We're teaching precious little "science" in our high schools now and far too much "junk" of all sorts. In case anyone hasn't noticed, the Scopes Monkey Trial, and the teaching of Darwinism, didn't save our schools from continuing down the crapper. Nor is Intelligent Design going to hasten their sloshing, slurping demise. The handle has already been pushed, the water is spinning and gurgling. Pouring in another cup or gallon won't change anything.

Which brings me to the point of trying to state my case for the second reason I don't care about Intelligent Design.

Here is a small sample of "good" HS's.

Schools such as these compete for and receive national level awards. Awards such as Schools of Distinction, Blue Ribbon Schools of Excellence, Star Schools, and various other state and corporate awards.

And therein lies the problem. These are extraordinary schools. They deserve their awards for somehow managing to swim upstream against the torrents of junk that are continuing to ruin the vast majority of our standard level public schools. But they should not be the least bit extraordinary. That level of education, frequently science education, should be par for our students above the 75th percentile.

Which brings me, at long last, to actually stating what my second reason for not giving a flying F at a rolling donut about Intelligent Design.

If our "best and brightest", the youngsters actually capable of doing "science" at some point in their futures, were getting the educational foundation we should be giving them they would be, in their schools, talking about issues like Intelligent Design. They are fully capable of, and need to be exposed to, separating the wheat from the chaff. Quality science education should, and often does, expose students to the "philosophy", "ethics", and controversies of "science". The caliber of students who can do "science" is fully capable of dealing with Intelligent Design and a ton of other "junk" thrown at them.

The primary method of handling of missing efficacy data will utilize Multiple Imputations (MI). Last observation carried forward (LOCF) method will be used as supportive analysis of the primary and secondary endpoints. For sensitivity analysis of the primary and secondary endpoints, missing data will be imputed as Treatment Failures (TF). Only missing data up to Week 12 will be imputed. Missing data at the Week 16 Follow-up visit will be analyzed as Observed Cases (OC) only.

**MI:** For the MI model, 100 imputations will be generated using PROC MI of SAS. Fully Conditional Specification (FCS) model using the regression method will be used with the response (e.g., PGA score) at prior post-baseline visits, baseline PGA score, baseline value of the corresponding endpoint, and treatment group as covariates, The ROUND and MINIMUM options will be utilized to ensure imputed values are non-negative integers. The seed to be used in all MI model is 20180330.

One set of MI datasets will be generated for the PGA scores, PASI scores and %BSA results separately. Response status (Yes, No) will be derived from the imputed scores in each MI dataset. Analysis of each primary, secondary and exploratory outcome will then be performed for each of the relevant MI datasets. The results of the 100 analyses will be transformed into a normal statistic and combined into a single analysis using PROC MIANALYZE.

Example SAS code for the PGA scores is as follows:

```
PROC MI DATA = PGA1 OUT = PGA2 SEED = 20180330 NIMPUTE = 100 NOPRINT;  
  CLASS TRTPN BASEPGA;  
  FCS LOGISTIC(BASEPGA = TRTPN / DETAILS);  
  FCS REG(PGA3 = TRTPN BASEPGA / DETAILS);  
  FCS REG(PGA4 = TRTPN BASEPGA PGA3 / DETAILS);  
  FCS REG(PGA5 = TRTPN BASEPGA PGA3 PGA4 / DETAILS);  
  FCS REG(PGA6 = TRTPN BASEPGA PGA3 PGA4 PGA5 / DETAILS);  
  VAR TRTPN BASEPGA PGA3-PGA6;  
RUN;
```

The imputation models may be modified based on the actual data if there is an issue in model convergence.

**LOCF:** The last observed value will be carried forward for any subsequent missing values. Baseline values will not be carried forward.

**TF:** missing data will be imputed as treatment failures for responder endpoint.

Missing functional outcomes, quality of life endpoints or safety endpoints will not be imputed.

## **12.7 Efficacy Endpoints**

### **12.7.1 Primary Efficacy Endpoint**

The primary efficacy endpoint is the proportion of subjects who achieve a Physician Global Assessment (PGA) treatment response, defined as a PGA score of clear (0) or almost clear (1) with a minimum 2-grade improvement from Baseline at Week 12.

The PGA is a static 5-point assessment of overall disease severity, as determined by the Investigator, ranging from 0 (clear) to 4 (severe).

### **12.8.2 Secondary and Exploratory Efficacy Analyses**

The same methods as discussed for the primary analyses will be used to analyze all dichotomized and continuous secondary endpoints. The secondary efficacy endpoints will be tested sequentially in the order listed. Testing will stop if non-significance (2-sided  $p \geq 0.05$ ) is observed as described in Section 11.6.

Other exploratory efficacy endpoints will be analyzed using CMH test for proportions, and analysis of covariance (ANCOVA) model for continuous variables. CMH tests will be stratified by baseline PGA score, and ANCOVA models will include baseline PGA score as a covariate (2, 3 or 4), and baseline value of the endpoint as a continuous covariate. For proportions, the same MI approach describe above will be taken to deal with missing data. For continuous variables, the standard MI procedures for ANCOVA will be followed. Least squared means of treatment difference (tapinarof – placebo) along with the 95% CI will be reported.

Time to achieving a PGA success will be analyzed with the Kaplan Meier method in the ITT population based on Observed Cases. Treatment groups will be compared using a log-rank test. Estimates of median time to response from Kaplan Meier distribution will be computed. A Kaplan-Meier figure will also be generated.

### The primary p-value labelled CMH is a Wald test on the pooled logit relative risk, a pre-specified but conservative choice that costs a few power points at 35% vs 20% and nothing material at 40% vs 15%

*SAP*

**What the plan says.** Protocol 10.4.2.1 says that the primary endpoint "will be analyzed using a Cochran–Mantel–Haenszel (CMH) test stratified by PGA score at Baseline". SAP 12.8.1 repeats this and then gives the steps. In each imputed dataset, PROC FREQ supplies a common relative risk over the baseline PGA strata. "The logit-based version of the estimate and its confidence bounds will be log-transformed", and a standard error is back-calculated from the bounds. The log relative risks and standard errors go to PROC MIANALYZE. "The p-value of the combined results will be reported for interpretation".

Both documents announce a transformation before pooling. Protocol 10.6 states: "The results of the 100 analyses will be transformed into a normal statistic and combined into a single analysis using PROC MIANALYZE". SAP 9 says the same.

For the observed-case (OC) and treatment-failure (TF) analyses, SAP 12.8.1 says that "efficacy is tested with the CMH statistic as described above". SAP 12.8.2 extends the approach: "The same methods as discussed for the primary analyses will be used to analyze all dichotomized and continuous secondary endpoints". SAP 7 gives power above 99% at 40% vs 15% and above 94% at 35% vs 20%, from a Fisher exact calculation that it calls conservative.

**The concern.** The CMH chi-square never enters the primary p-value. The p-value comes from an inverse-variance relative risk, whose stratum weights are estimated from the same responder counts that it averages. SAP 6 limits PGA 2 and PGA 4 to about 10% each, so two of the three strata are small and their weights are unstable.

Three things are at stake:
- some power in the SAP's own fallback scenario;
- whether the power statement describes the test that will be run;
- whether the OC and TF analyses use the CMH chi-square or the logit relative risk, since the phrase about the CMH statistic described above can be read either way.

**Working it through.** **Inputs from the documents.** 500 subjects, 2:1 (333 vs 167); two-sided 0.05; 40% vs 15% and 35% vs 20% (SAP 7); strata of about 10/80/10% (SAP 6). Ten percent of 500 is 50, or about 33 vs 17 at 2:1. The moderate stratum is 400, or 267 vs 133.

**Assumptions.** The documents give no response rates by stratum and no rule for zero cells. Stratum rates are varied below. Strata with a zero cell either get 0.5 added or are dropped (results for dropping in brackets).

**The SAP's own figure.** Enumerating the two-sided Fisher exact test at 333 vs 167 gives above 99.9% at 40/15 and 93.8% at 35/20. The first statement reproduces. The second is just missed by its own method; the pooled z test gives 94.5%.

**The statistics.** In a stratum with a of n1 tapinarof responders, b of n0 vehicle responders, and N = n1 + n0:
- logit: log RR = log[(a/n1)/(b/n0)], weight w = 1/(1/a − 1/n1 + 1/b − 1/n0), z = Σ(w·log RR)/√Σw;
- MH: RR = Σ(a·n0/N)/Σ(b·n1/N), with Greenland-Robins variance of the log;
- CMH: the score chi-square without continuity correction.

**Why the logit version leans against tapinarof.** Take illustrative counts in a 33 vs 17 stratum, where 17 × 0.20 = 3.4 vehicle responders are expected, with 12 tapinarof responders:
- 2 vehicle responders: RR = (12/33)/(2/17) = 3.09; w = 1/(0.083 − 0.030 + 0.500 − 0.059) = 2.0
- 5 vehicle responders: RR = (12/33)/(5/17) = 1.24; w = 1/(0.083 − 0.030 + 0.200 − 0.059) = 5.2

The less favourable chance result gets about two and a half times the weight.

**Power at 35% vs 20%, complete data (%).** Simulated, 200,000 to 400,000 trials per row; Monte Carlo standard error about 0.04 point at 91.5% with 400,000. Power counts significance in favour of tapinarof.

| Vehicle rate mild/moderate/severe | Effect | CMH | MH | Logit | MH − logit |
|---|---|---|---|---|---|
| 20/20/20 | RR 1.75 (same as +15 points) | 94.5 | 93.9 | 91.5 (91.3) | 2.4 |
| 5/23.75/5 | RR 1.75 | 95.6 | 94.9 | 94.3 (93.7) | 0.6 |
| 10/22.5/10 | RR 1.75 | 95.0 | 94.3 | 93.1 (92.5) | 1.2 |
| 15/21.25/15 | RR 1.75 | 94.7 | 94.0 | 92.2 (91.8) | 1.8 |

I've been exposed to these students. They are bright and if they are encouraged to do so they look at the world with a sophistication generally commensurate with their intellectual capabilities. They will discuss and argue with one another. They will have more deeply formed opinions about the controversies of the day than most adults do. They know nonsense when they see it.

Unfortunately the current condition of our public educational establishment is peeling these kids off by the droves and refusing to give them a chance to learn or think at anything approaching their capabilities. We've created an educational quagmire and we're pitching kids into it like there's no tomorrow to worry about.

And the rest? They're never going to be scientists. They're never going to impact the "scientific" portion of the economy. They're going to do other things and have other impacts. The fact that we can't seem to teach many of them to make change for a ten dollar bill is a matter for future discussion.


David Thomson said...

“We've created an educational quagmire and we're pitching kids into it like there's no tomorrow to worry about.”

Our public educational philosophy is premised upon egalitarianism. Everybody is suppose to be equally smart. It is considered outrageous to suggest that many, if not most students, will end up driving buses or plumbing toilets. This idiocy inevitably results in a reluctance of devising a realistic curriculum for those lacking a high IQ.

flenser said...

There's a smorgasbord of points to address here, but I think you’re spot on in the main one. The whole ID/evolution controversy is a waste of time. It reminds me in a way of global warming – politics under the cover of science. Whether one or the other, or both, is taught in our schools will have no effect on anything of substance.